Undiscovered for a long time: Mauritius
Arab seafarers discovered the island as early as the 10th century, but they did not settle there. It was not until 1510 that a Portuguese navigator named Pedro Mascarenhas rediscovered the islands. He named them after himself: Mascarene. But actually the islands were not on the Portuguese sea route to India, so that they were forgotten again.
Who was the namesake of Mauritius?
It was only the Dutch, whose sea routes crossed with the islands, that colonized the archipelago. At the end of the 16th century they gave the island of Mauritius its name. The namesake was a prince named Maurits (Moritz) of Orange.
40 years later they also established their first settlements. But another hundred years later, in 1710, they left the islands again, mainly because of the danger of pirates.
Pirates in Mauritius
In the meantime, however, a large part of the rainforest’s forest areas had been destroyed. The location of the islands was ideal for the pirates, they had access to the large trading ships that were on their way from Europe to East Asia.
Since France in particular suffered damage on its trade routes, the French intervened and made the islands a colony. The island of Mauritius was named Île de France, which means “island of France”.
Settlement did not begin until 1721. The French created large sugar cane plantations and brought mainly slaves from Africa and Madagascar into the country for their cultivation. They also founded the capital of Mauritius: Port Louis. In 1767 Mauritius became a French crown colony. But French rule did not last long.
From 1810 the British took Mauritius, which they renamed again, and shortly afterwards made the islands a British crown colony. Only the island of Réunion remained with France.
In 1835 slave labor was abolished, but workers continued to be needed for the plantations. These have now been brought from India and China. The population grew rapidly as a result. In 1871 the Indians were forbidden to come further into the country because the Indian proportion of islanders had meanwhile increased. Even today, the Indians make up the majority of the population in Mauritius.
1869 was a turning point, because in that year the Suez Canal was built, which considerably shortened the trade routes to India. So you no longer had to pass the small islands. Since the company had also completely relocated to the sale of sugar cane, a falling price for this product had significant economic consequences. Attempts were made to become independent from sugar cane and to open up new branches of the economy, but unfortunately this did not succeed at that time. During the Second World War, Mauritius was a base for British airmen.
A new electoral law
From 1947 there was a new electoral law in Mauritius, so that Mauritians who had learned to read and write and were over 21 years old could vote. The Mauritians, who originally came from India and made up the largest proportion of the population, gained more power. Different parties emerged.
Mauritius gained independence on March 12, 1968, but remained a member of the Commonwealth of Nations. The first Prime Minister of Mauritius was called Seewoosagur Ramgoolam. He held office until 1982. At the beginning of independence, the Mauritius economy was not doing so well. However, this situation should improve over time when attempts were made to develop other sources of income such as tourism in addition to sugar cane and the textile industry. But there were always political scandals.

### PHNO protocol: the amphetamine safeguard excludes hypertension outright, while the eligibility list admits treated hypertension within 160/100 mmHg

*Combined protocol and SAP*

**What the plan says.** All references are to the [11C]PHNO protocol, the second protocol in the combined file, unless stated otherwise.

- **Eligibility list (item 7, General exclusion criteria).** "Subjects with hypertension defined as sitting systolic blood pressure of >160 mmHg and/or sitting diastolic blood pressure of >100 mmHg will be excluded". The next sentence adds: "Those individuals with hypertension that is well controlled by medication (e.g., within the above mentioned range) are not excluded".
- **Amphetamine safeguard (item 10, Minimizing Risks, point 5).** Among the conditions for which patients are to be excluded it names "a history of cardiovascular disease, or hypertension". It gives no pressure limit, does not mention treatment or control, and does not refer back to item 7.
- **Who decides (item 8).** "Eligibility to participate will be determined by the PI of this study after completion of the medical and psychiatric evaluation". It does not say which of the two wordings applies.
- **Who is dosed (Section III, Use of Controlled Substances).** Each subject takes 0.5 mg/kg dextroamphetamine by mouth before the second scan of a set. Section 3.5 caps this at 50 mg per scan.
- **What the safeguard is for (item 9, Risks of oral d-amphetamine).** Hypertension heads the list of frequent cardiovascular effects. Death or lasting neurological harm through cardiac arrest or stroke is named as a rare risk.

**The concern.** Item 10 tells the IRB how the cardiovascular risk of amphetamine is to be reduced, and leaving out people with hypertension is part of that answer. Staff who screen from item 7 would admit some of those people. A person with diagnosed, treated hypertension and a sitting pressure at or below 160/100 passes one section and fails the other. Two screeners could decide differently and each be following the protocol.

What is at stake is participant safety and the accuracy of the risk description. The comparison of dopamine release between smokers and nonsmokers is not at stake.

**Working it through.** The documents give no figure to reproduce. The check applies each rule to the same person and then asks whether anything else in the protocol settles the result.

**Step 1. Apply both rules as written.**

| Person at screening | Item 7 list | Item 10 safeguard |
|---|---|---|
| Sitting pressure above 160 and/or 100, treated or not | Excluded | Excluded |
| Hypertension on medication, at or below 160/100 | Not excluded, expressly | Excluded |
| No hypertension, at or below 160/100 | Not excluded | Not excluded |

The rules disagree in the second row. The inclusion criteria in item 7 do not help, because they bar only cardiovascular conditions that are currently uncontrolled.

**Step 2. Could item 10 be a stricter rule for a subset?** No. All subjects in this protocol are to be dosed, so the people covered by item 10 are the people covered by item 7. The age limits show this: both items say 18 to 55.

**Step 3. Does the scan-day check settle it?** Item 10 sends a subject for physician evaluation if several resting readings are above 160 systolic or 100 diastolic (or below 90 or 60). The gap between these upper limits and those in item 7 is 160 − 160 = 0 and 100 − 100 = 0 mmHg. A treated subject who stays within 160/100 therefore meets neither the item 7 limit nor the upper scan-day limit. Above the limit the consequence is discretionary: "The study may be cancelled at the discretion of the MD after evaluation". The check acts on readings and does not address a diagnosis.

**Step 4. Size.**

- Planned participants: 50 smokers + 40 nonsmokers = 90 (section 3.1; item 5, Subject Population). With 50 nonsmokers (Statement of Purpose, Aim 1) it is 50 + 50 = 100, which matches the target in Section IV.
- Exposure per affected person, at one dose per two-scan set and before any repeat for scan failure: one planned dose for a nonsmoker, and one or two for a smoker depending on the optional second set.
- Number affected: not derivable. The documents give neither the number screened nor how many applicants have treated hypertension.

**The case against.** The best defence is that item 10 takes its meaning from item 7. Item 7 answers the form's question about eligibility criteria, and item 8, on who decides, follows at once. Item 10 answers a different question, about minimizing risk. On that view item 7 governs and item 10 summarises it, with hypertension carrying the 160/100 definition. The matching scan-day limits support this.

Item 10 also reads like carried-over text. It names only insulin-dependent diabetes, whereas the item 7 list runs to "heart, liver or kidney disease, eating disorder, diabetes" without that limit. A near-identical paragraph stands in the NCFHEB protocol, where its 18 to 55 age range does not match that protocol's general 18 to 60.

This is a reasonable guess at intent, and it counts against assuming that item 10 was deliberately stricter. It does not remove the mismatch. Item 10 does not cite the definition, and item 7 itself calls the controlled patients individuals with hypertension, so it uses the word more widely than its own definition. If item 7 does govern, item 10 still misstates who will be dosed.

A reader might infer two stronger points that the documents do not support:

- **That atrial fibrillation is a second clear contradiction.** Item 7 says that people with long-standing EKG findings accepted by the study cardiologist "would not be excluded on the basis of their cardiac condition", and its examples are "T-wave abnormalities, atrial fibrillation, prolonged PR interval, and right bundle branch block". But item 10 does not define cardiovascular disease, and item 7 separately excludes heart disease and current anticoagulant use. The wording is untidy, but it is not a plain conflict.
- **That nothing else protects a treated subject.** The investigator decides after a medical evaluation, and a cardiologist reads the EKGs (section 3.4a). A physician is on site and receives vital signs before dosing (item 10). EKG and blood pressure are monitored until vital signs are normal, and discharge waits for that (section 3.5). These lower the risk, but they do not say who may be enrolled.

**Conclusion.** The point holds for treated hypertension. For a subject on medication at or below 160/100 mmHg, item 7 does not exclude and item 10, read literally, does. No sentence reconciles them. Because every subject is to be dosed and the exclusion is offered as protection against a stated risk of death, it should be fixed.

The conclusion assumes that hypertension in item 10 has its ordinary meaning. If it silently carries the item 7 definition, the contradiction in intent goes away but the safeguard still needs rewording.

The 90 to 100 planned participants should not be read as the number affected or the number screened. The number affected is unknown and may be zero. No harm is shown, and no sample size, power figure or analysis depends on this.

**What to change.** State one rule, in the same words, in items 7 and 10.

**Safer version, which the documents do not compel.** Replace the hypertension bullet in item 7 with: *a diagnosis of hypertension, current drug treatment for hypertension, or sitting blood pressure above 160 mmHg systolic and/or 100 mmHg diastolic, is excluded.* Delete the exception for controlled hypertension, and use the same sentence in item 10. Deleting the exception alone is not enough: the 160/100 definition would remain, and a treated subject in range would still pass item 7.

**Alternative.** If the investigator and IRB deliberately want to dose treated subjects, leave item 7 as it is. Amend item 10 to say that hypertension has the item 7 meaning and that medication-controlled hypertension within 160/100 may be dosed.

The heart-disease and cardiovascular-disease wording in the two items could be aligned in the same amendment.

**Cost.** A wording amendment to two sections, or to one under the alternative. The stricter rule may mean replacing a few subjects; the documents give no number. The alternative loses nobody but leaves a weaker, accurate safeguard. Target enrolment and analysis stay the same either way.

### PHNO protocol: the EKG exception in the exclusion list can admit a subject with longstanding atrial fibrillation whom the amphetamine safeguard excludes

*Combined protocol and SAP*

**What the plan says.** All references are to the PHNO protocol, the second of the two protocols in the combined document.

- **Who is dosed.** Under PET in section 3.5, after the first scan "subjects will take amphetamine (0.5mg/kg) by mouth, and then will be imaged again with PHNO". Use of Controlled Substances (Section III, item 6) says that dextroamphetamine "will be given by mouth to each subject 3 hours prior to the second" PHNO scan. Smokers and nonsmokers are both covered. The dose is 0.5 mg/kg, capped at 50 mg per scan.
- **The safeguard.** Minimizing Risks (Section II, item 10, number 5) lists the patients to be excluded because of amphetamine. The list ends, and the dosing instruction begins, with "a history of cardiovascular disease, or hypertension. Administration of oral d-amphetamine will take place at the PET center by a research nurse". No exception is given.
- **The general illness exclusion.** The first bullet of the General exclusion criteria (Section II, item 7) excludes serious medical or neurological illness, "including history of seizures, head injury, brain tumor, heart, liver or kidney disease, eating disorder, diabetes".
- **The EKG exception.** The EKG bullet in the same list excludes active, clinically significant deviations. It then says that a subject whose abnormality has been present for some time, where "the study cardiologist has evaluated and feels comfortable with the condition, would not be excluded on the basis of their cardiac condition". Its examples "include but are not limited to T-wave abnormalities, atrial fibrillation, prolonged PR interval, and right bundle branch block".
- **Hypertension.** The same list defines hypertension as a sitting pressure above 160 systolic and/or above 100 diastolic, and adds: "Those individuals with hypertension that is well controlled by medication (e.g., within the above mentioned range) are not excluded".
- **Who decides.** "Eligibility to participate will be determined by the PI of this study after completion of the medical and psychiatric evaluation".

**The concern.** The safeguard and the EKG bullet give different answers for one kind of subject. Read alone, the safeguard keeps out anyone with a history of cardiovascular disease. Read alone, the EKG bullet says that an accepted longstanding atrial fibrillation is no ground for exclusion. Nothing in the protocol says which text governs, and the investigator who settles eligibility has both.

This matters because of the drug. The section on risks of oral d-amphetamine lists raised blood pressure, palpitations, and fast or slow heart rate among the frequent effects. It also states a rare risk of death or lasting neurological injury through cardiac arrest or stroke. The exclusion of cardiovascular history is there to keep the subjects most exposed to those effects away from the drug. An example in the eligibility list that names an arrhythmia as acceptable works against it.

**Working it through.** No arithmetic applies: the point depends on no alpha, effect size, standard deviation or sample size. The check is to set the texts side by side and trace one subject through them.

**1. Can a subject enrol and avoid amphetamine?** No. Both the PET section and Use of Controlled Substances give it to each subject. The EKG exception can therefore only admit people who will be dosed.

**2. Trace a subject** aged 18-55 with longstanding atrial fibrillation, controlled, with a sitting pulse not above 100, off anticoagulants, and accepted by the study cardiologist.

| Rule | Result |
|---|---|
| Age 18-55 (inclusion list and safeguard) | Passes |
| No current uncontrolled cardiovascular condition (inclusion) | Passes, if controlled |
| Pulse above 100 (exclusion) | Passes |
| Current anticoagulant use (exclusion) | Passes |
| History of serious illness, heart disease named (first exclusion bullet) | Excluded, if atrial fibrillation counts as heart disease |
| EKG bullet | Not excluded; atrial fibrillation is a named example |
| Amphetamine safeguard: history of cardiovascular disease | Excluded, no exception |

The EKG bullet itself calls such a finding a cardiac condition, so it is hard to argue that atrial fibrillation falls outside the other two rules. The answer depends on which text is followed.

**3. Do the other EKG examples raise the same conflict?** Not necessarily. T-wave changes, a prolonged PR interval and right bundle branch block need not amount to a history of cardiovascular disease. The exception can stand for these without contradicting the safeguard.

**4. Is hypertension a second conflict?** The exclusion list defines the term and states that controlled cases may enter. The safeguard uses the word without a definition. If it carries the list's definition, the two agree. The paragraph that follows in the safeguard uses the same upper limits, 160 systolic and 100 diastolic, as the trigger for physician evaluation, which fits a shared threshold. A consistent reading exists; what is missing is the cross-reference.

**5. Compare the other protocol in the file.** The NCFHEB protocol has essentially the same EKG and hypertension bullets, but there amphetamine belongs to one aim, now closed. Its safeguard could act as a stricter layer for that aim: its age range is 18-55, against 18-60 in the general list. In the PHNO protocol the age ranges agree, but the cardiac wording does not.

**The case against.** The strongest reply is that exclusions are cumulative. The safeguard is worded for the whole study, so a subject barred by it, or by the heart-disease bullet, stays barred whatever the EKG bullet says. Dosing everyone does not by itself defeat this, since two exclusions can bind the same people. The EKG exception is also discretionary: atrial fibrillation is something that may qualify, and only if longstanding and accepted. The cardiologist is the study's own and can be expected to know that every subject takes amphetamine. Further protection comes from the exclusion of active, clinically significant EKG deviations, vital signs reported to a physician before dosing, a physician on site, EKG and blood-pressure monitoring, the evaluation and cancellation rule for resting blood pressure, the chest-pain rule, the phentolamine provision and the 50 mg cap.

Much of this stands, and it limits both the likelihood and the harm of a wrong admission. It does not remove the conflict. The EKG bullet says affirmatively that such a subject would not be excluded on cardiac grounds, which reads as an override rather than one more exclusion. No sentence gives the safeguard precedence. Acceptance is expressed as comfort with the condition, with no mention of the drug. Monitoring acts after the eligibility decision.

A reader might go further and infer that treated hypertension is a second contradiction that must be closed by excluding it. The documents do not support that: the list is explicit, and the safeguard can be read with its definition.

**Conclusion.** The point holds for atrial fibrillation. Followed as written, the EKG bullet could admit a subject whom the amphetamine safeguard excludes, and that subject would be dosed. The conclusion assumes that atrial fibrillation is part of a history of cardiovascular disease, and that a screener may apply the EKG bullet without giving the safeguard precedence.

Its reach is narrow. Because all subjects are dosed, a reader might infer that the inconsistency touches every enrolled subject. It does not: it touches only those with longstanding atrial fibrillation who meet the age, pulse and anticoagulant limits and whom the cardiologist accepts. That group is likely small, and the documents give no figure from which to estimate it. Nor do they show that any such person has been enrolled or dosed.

Nevertheless, as a country located in Africa according to extrareference, Mauritius developed into a relatively stable democracy and is therefore one of the African model states today. So people can vote, the press is free and the health system works. Many diseases such as malaria and polio have been eradicated through vaccination campaigns and education.
The state knows about the environment that is worth protecting and so there is less emphasis on mass tourism. The population is involved in environmental protection and the children are informed about the importance of protection at school. Nevertheless, climate change does not stop at these islands either.
Prithvirajsing Roopun has been the new head of state of Mauritius since December 2019.
Celebrations with a religious background
Many festivals in Mauritius have a religious background. Since the people here belong to different religions, there are also many different religious festivals. The Chinese New Year coincides with Catholic pilgrimages and Tamil processions. There are Muslim holidays as well as Hindu holidays. In addition, there is the national holiday in Mauritius, which is always celebrated on March 12th.
Music is in the air
Music is very important to the Mauritians. The Sega, a song of the slaves who were abducted to the islands and sang of their bad fate, is well known. Traditional instruments are used here and women perform an accompanying dance. This music combines the traditional folk music of the region with European dance music. The style of music is reminiscent of the European polka. Sega music is very typical for Mauritius, but has meanwhile also spread to the Seychelles, the Comoros and Madagascar. Opera is
very important to Mauritius. The Mauritius Opera Festival takes place at the end of October and beginning of November.